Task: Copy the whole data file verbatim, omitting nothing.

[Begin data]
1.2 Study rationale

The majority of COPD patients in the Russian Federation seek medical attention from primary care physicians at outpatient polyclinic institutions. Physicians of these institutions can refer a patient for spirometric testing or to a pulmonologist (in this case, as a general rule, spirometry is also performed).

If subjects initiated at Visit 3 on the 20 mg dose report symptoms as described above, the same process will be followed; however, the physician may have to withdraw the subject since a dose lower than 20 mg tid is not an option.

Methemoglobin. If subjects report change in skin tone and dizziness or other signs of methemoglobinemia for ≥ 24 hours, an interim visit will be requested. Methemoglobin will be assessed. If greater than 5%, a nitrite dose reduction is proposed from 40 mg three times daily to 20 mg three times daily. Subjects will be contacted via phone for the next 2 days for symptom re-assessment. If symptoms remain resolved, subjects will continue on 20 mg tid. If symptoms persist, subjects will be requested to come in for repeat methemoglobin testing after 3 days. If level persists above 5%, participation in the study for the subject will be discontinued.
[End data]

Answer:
1.2 Study rationale

The majority of COPD patients in the Russian Federation seek medical attention from primary care physicians at outpatient polyclinic institutions. Physicians of these institutions can refer a patient for spirometric testing or to a pulmonologist (in this case, as a general rule, spirometry is also performed).

If subjects initiated at Visit 3 on the 20 mg dose report symptoms as described above, the same process will be followed; however, the physician may have to withdraw the subject since a dose lower than 20 mg tid is not an option.

Methemoglobin. If subjects report change in skin tone and dizziness or other signs of methemoglobinemia for ≥ 24 hours, an interim visit will be requested. Methemoglobin will be assessed. If greater than 5%, a nitrite dose reduction is proposed from 40 mg three times daily to 20 mg three times daily. Subjects will be contacted via phone for the next 2 days for symptom re-assessment. If symptoms remain resolved, subjects will continue on 20 mg tid. If symptoms persist, subjects will be requested to come in for repeat methemoglobin testing after 3 days. If level persists above 5%, participation in the study for the subject will be discontinued.